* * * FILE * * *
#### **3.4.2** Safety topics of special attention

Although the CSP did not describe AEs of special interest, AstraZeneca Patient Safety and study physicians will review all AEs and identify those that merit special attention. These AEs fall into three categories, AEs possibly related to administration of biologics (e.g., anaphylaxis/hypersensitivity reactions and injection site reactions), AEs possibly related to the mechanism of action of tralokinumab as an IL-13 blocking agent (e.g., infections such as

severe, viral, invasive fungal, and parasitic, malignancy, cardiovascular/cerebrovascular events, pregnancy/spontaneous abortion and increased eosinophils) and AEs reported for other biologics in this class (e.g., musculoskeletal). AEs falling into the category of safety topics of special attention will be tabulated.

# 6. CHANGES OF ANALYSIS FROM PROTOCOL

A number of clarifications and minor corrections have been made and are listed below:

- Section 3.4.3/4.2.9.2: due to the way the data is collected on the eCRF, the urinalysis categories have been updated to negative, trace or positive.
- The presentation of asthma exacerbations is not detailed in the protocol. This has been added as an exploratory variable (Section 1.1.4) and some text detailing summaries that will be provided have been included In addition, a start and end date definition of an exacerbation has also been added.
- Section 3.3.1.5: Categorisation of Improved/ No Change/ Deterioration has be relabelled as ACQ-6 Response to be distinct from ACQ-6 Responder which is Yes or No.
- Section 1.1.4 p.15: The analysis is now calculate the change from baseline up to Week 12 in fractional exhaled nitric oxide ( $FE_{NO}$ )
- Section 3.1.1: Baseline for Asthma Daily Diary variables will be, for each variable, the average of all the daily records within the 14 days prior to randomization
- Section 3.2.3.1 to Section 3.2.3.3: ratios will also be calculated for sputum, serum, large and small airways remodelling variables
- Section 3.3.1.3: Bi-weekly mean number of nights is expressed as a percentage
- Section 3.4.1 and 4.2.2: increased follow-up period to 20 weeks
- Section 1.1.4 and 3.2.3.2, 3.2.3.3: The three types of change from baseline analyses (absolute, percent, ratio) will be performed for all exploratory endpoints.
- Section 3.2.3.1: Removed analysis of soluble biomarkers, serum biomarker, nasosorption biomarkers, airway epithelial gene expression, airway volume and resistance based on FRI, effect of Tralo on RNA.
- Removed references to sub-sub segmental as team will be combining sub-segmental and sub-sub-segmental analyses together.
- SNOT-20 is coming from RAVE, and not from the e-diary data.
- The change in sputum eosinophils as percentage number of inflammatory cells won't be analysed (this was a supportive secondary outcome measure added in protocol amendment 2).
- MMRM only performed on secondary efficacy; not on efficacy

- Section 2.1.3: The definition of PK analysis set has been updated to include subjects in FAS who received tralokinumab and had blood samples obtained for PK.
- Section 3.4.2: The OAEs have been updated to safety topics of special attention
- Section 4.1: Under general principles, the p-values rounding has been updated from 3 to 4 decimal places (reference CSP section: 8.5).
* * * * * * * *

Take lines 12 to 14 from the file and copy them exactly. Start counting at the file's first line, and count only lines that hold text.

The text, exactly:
- Section 3.3.1.3: Bi-weekly mean number of nights is expressed as a percentage
- Section 3.4.1 and 4.2.2: increased follow-up period to 20 weeks
- Section 1.1.4 and 3.2.3.2, 3.2.3.3: The three types of change from baseline analyses (absolute, percent, ratio) will be performed for all exploratory endpoints.